# 6.7: Iterative DFS

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Here is an iterative version of DFS that uses an ArrayDeque to represent a stack of Node objects:

private static void iterativeDFS(Node root) {
Deque<Node> stack = new ArrayDeque<Node>();
stack.push(root);

while (!stack.isEmpty()) {
Node node = stack.pop();
if (node instanceof TextNode) {
System.out.print(node);
}

List<Node> nodes = new ArrayList<Node>(node.childNodes());
Collections.reverse(nodes);

for (Node child: nodes) {
stack.push(child);
}
}
}

The parameter, root, is the root of the tree we want to traverse, so we start

by creating the stack and pushing the root onto it.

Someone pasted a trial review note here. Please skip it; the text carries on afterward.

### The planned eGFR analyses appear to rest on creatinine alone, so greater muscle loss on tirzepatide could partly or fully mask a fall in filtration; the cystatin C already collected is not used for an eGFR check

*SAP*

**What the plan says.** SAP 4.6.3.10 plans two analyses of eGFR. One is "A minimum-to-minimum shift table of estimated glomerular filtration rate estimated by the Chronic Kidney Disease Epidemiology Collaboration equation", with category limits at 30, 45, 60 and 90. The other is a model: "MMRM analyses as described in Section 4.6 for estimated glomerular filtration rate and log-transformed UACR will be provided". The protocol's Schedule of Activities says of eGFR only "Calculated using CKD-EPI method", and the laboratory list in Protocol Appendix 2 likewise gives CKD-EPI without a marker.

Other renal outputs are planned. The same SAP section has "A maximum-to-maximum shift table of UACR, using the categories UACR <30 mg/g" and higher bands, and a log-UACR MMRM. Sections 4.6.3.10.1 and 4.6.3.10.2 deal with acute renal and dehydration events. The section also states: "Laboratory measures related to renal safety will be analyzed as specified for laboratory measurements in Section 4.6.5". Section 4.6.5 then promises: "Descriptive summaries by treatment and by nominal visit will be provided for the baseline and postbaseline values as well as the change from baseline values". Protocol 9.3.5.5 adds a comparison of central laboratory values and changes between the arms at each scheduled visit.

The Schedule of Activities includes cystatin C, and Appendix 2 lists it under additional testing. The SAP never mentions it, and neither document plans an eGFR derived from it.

The loop continues until the stack is empty. Each time through, it pops a Node off the stack. If it gets a TextNode, it prints the contents. Then it pushes the children onto the stack. In order to process the children in the right order, we have to push them onto the stack in reverse order; we do that by copying the children into an ArrayList, reversing the elements in place, and then iterating through the reversed ArrayList.

One advantage of the iterative version of DFS is that it is easier to implement as a Java Iterator; you’ll see how in the next chapter.

But first, one last note about the Deque interface: in addition to ArrayDeque, Java provides another implementation of Deque, our old friend LinkedList. LinkedList implements both interfaces, List and Deque. Which interface you get depends on how you use it. For example, if you assign a LinkedList object to a Deque variable, like this:

you can use the methods in the Deque interface, but not all methods in the List interface. If you assign it to a List variable, like this: